Windows Safe Mode being exploited to escalate attacks

The latest Windows 10 operating system from Microsoft boasts of various security features to protect PCs from attacks. However, Security Researchers at CyberArk Labs have found a hole in the Windows Safe Mode that can be exploited by attackers to easily gain unauthorized access.

The Researchers have warned that an attacker with access to a compromised PC or server can easily make use of Windows diagnostic feature Safe Mode to get access to the victim’s PCs.  Here is how the Safe Mode of your Windows PC can be exploited.


Windows Safe Mode is a long-standing, basic function of the Windows operating system that was designed by Microsoft to let users resolves PC’s related issues which users were unable to solve under Normal mode. As it has always been, only selected applications are allowed to run in Safe mode and even the 3rd party security tools and Antivirus programs are not allowed to run.

The attackers, as Researchers say, can exploit this Safe mode operation. They can remotely reboot PC’s into Safe Mode to disable and evade endpoint defenses and subsequently launch their attacks.

CyberArk mentions in its blog post,

“By exploiting these weaknesses, attackers can turn infected endpoints into launching points for pass-the-hash attacks, which can provide attackers with access to more machines on which they can re-use these same attack techniques to ultimately compromise the entire Windows environment”.

Using Safe Mode to escalate attacks

Safe Mode can be exploited to allow an attacker to capture user credentials and execute pass-the-hash attacks to achieve lateral movement.  To do that, firstly attackers would look to change system settings to move the OS into Safe Mode during the next reboot. Next, prepare attack tools to load in Safe Mode and thereafter force the reboot of the machine to begin the exploit.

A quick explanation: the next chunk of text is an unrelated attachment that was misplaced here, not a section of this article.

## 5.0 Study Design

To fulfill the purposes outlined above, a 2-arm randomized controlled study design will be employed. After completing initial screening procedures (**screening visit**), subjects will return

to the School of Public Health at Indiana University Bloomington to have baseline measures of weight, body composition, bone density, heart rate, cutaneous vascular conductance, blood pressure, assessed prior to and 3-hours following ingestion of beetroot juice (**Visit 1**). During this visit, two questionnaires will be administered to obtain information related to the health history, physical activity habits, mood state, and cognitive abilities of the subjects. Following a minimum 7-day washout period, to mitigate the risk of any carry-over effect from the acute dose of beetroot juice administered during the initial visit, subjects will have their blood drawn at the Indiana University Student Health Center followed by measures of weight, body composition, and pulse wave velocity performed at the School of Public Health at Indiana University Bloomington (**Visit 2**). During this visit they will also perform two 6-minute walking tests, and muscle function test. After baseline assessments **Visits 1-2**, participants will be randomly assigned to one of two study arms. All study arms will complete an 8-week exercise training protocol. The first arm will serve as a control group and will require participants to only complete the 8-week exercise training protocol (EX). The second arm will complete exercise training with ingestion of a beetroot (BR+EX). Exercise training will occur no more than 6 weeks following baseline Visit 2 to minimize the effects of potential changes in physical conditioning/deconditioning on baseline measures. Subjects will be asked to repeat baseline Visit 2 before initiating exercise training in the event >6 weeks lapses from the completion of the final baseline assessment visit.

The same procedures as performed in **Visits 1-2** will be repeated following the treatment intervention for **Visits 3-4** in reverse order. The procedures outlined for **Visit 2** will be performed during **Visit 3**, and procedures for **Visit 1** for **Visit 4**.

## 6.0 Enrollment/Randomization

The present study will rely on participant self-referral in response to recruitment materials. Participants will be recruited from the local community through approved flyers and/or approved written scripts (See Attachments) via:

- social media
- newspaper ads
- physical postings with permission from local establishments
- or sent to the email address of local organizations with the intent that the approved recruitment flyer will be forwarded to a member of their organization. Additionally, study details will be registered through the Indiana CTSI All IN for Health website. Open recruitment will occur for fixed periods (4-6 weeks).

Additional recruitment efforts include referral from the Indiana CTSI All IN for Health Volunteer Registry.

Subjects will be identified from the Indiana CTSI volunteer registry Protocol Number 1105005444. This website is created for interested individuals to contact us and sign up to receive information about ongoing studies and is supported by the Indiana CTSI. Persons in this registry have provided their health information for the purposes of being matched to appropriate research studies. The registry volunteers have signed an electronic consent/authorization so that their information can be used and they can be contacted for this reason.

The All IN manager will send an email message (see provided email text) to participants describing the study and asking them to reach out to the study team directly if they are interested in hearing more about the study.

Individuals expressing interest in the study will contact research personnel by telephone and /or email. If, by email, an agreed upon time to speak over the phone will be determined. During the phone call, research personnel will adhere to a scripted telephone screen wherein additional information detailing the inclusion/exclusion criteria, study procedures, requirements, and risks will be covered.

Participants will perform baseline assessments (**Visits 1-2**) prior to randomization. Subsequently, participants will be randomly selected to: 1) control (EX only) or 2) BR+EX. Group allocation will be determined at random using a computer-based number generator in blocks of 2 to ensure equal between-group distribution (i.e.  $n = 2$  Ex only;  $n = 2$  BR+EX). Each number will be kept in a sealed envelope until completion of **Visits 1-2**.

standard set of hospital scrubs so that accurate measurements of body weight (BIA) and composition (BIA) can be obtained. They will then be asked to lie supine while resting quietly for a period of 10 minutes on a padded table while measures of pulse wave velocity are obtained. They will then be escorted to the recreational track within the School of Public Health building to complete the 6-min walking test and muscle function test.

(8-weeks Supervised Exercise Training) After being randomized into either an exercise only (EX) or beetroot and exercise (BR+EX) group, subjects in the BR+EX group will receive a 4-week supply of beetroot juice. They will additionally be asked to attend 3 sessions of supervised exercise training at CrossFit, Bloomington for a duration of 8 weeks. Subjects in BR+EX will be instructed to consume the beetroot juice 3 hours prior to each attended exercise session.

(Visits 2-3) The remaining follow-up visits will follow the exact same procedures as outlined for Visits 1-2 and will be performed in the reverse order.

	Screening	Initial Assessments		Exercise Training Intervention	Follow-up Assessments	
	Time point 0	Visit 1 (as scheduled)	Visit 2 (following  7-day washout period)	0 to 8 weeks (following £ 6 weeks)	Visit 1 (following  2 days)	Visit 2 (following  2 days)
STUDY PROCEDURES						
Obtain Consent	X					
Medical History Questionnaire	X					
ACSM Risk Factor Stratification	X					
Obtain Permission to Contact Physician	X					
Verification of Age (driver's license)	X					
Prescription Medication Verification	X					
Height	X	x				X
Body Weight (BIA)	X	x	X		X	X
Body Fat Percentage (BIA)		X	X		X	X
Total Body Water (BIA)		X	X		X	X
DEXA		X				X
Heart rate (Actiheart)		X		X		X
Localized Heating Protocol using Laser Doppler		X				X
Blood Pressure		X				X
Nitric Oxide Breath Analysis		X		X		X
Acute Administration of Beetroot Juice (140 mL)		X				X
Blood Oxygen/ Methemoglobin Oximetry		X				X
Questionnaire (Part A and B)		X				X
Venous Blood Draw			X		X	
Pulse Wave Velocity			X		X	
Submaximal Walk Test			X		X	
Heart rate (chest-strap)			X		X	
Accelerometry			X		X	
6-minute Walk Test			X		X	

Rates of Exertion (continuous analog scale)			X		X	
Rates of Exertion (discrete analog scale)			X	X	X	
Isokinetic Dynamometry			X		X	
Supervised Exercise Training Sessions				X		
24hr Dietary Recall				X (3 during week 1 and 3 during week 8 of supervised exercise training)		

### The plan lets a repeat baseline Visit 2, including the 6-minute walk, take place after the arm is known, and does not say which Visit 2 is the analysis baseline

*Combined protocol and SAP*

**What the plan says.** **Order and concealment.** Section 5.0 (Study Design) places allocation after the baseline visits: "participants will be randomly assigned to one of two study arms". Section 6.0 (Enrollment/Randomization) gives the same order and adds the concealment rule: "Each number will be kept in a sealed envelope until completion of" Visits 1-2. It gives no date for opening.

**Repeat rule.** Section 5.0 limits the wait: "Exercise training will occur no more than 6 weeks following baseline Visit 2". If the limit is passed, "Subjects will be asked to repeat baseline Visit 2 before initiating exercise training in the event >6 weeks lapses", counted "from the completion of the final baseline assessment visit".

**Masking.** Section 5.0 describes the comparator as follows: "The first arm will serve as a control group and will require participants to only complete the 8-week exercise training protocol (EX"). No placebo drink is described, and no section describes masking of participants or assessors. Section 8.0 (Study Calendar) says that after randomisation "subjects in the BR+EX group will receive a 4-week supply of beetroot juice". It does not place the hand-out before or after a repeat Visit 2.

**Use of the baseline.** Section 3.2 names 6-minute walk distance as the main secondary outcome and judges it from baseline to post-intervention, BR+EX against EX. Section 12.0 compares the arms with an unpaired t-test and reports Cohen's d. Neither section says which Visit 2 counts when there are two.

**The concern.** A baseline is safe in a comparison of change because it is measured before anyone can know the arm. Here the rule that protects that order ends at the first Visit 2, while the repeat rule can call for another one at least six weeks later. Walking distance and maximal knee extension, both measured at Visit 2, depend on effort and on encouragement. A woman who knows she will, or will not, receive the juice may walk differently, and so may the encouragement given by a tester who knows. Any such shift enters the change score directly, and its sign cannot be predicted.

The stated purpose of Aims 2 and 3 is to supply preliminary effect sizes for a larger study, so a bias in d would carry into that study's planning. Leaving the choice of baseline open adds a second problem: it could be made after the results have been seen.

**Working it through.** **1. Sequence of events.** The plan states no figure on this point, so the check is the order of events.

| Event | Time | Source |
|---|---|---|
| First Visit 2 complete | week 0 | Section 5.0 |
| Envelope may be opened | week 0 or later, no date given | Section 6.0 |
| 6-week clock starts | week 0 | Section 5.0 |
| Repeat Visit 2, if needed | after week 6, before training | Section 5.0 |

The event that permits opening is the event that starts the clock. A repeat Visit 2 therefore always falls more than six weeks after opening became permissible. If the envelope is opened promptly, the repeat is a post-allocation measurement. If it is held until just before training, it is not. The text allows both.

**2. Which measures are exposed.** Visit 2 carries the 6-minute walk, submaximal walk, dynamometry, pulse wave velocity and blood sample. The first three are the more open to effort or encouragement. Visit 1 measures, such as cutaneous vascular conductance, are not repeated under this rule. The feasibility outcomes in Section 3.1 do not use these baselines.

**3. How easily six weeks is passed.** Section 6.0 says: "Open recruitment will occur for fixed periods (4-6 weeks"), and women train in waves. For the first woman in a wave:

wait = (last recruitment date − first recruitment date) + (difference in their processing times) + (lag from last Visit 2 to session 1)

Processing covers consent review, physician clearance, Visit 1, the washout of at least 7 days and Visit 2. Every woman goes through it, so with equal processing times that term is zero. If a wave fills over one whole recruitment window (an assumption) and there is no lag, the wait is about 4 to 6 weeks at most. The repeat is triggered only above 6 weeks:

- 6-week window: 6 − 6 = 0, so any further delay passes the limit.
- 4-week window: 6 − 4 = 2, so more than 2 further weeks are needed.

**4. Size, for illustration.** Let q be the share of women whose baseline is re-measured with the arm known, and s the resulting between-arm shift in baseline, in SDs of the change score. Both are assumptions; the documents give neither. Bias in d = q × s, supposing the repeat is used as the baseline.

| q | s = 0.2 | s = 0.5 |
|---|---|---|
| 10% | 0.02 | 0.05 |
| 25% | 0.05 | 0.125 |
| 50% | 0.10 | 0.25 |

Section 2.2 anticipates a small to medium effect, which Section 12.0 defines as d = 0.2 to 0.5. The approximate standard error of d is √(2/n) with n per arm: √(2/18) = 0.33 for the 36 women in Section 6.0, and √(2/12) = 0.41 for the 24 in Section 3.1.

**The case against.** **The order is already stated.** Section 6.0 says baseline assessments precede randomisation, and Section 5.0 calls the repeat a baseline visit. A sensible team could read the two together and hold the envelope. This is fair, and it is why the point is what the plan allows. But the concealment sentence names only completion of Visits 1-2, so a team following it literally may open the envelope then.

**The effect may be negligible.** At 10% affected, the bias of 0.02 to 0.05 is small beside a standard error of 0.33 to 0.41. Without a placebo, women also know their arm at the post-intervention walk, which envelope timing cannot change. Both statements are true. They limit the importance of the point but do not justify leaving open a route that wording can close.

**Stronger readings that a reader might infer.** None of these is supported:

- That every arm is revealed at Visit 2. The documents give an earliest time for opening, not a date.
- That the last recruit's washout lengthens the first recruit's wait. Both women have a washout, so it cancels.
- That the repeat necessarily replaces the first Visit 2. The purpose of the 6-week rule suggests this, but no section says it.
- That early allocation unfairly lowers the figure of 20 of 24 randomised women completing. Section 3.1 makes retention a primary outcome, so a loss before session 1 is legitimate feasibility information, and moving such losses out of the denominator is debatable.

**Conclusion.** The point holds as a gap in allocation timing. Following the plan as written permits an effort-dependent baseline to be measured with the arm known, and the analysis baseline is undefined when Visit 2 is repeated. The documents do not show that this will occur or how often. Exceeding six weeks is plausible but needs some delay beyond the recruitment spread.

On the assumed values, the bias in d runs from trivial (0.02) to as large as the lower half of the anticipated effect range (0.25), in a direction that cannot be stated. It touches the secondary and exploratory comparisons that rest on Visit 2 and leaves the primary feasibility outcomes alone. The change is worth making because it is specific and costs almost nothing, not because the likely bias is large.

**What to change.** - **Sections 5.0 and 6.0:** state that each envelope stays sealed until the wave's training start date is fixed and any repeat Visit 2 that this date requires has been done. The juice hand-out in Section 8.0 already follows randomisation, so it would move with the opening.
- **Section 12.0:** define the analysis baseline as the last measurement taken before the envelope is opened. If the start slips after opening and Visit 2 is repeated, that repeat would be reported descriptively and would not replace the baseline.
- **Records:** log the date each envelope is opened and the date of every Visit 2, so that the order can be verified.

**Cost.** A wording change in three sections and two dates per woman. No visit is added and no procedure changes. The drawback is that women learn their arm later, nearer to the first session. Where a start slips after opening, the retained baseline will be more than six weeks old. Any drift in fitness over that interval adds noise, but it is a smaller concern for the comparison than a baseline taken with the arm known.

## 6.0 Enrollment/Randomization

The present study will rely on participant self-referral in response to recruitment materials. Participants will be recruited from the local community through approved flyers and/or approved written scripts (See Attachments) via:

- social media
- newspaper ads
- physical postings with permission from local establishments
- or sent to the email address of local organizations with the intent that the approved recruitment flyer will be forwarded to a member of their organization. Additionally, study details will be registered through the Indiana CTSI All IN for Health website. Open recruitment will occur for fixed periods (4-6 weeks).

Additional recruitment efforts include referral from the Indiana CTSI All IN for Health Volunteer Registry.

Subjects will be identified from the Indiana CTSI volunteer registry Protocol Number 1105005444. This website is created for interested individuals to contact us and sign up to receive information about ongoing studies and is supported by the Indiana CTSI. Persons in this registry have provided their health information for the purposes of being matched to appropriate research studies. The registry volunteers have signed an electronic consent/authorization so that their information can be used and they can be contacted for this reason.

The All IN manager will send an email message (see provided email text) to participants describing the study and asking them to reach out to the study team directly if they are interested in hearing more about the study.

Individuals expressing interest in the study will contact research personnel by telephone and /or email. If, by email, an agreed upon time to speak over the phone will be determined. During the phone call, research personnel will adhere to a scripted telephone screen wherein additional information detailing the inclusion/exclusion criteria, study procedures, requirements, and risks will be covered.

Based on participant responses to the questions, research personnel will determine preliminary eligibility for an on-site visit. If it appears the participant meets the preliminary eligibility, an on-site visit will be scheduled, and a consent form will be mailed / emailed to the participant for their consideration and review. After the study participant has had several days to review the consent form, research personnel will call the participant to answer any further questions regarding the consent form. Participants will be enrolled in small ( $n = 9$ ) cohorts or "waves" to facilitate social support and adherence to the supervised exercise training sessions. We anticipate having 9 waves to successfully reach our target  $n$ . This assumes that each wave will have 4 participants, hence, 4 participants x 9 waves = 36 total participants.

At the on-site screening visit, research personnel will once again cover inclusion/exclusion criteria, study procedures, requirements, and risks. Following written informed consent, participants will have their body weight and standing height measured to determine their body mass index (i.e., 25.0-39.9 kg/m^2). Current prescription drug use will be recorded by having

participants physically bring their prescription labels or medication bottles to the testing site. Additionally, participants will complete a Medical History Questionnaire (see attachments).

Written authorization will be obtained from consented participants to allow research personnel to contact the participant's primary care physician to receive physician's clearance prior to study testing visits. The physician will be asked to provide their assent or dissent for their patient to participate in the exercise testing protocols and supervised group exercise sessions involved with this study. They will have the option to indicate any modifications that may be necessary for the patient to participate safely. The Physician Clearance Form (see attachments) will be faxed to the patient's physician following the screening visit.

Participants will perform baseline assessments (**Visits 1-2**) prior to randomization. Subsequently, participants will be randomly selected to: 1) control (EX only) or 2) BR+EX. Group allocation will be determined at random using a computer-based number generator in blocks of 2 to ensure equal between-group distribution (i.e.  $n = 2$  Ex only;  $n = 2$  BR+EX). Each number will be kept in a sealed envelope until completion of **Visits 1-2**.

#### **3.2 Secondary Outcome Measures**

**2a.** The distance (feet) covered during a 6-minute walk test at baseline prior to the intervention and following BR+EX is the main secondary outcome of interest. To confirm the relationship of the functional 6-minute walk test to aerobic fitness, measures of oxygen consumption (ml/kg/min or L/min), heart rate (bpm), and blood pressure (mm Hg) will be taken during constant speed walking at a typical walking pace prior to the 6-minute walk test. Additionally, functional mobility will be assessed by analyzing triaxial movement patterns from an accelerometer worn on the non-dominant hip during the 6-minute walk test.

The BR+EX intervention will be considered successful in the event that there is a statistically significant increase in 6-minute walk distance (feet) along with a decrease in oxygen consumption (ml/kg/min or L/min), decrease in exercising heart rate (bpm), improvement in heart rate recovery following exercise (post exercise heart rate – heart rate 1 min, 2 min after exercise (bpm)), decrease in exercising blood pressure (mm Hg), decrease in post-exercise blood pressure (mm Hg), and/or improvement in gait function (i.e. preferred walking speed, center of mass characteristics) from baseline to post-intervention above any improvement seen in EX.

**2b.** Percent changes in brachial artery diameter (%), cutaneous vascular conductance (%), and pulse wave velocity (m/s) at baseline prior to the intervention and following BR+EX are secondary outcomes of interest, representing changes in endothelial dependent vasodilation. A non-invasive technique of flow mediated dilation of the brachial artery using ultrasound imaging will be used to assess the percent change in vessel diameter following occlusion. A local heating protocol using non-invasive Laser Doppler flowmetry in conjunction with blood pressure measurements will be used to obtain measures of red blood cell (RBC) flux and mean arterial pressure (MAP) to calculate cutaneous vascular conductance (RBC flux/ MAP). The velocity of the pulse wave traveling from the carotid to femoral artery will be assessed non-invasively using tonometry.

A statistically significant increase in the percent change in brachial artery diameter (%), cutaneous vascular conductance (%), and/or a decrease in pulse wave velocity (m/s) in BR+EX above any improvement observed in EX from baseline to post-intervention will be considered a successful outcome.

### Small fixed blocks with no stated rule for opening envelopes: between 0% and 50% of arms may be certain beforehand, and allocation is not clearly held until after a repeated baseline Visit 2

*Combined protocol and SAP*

Although all Windows systems are vulnerable to Safe Mode attacks, users can take following steps to minimize the risks,

  • Removing local administrator privileges from standard users so that attackers are not able to switch from Normal to Safe mode
  • Rotate privileged account credentials so that even if the attackers able to capture the password hashes from compromised machines they would no longer be useful
  • Use security tools that work in Safe Mode along with Normal Mode
  • Continuously monitor any unusual activity that involves PC to operate in Safe mode

To read more on these attacks, read the CyberArk Labs blog post here.

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Ankit Gupta is a writer by profession and has more than 7 years of global writing experience on technology and other areas. He follows technological developments and likes to write about Windows & IT security. He has a deep liking for wild life and has written a book on Top Tiger Parks of India.

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